In 2014, the world’s eyes were pointed toward West Africa, where an Ebola outbreak was claiming the lives of thousands of people, including caregivers and laboratory workers. By March 2014, at least three countries - Guinea, Liberia and Sierra Leone - were hit.
Long before that, however, the Ebola virus was already quietly circulating. By the time it had been identified and the world knew what was going on, the outbreak was hard to contain, and it led to devastating consequences.
To understand how to prevent this from happening again, we traveled to Boston, to meet Pardis Sabeti, an Associate Professor at Harvard University and a Senior Associate Member of the Broad Institute. During our visit we learned that the world needs sensitive tools to identify infectious threats and track their spread in real time.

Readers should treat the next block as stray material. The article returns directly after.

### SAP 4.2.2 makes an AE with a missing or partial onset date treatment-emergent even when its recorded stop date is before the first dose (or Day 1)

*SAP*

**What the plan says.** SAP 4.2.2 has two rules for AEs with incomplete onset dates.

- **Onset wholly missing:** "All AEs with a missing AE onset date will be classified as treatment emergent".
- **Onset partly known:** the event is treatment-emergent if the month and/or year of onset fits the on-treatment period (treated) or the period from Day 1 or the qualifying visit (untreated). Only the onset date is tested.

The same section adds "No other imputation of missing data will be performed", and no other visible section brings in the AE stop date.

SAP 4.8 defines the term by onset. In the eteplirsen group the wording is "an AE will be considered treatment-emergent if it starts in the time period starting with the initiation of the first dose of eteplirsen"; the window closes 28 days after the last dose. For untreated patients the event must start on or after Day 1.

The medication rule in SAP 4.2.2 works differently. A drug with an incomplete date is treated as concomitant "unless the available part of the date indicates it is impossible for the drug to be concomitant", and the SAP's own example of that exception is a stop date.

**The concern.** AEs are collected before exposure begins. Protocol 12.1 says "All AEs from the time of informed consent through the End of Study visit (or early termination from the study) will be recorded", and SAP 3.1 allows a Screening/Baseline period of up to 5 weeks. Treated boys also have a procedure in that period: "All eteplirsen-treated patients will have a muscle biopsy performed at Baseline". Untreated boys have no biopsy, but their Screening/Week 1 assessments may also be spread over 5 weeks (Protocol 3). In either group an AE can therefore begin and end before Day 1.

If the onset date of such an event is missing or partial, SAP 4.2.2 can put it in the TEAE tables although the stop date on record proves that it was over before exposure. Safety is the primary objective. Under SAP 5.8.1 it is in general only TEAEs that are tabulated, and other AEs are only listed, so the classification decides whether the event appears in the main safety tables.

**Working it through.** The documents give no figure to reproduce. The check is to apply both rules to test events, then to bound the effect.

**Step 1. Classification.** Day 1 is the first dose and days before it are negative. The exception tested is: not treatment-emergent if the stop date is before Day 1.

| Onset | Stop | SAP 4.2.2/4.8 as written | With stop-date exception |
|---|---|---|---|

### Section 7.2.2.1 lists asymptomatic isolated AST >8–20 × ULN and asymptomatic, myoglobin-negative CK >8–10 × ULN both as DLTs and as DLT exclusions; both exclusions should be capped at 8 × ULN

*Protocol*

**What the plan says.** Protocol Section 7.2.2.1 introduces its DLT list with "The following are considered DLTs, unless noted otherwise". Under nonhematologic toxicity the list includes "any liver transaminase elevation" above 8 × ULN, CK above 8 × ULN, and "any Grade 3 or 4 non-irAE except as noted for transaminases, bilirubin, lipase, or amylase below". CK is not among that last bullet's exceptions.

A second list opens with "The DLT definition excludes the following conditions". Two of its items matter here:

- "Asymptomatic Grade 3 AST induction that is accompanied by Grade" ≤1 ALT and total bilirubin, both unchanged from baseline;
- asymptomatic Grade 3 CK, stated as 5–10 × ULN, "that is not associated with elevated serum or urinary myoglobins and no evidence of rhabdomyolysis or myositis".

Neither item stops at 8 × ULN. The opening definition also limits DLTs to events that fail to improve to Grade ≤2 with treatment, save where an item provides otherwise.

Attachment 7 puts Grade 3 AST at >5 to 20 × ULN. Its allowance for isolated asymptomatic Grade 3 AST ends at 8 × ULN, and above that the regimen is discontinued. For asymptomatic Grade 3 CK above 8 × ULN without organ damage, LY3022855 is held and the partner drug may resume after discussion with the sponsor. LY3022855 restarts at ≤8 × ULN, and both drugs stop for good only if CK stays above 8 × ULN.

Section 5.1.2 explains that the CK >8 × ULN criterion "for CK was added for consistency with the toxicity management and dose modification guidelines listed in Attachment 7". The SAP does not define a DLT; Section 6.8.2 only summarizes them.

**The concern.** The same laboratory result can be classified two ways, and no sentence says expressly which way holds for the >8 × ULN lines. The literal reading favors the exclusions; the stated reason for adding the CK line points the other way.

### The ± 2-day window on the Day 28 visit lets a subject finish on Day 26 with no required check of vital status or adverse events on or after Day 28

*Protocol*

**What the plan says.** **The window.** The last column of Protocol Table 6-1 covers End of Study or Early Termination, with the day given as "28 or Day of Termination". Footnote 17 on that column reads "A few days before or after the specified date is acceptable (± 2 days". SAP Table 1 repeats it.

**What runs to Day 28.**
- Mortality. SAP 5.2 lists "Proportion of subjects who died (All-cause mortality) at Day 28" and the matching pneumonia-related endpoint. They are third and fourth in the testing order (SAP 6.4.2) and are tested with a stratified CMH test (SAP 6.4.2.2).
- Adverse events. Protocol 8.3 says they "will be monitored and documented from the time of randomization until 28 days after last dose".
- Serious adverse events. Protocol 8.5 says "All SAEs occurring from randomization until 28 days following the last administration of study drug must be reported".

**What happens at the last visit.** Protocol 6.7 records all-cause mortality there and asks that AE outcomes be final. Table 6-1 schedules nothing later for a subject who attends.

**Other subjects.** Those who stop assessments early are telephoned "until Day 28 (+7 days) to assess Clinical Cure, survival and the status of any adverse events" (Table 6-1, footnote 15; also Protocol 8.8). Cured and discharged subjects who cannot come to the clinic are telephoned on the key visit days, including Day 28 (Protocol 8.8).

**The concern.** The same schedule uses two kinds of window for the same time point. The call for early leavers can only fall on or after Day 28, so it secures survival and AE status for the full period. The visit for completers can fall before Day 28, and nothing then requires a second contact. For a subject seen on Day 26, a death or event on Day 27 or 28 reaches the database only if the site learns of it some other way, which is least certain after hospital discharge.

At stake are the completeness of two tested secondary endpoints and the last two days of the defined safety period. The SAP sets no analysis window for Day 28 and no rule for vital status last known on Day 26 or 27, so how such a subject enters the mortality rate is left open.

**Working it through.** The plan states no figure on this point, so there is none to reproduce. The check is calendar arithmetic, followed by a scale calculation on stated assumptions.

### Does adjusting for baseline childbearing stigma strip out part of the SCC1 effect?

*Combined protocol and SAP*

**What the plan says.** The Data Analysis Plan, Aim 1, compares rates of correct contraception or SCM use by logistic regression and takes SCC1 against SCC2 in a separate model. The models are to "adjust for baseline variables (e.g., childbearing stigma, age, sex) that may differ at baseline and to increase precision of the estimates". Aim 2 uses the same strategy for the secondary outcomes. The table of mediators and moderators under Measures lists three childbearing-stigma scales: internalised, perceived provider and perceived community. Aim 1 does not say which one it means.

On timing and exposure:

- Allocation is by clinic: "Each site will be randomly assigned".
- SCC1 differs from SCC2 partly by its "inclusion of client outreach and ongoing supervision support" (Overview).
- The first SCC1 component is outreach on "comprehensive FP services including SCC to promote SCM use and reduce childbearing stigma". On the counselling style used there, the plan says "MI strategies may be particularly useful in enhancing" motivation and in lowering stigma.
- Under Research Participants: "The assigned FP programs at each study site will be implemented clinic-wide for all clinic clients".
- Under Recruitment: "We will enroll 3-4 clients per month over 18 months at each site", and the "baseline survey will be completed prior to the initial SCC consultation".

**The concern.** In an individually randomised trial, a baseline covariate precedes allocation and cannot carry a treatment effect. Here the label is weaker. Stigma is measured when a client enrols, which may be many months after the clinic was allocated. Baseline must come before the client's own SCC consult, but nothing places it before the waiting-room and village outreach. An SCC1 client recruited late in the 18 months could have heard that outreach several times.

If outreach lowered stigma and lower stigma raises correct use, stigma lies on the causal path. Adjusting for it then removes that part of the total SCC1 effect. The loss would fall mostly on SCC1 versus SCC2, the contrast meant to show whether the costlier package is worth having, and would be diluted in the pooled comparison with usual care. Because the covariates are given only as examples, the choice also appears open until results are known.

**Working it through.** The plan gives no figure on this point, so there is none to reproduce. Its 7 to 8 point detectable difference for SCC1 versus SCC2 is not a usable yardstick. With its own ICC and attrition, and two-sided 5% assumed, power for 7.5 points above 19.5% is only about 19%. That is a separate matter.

Pardis’ mission is to empower the public health community to save lives and stop the next epidemic before it starts. To do that, she is invested in making sequencing available in as many countries as she can. So far, she and her partners and sponsors (including Illumina, Inc.) have successfully delivered and installed three sequencers in West Africa, including: Lagos, Nigeria, Dakar, Senegal, and Kenema, Sierra Leone.
It is in this last location, the Kenema Governmental Hospital, that the Ebola outbreak was handled in Sierra Leone. We traveled to visit the members of the team that survived the outbreak, and learned how these incredible Sierra Leonean heroes are resiliently working on infectious disease prevention and cures daily, and on site, overcoming difficulties such as lack of energy, heat and logistics issues.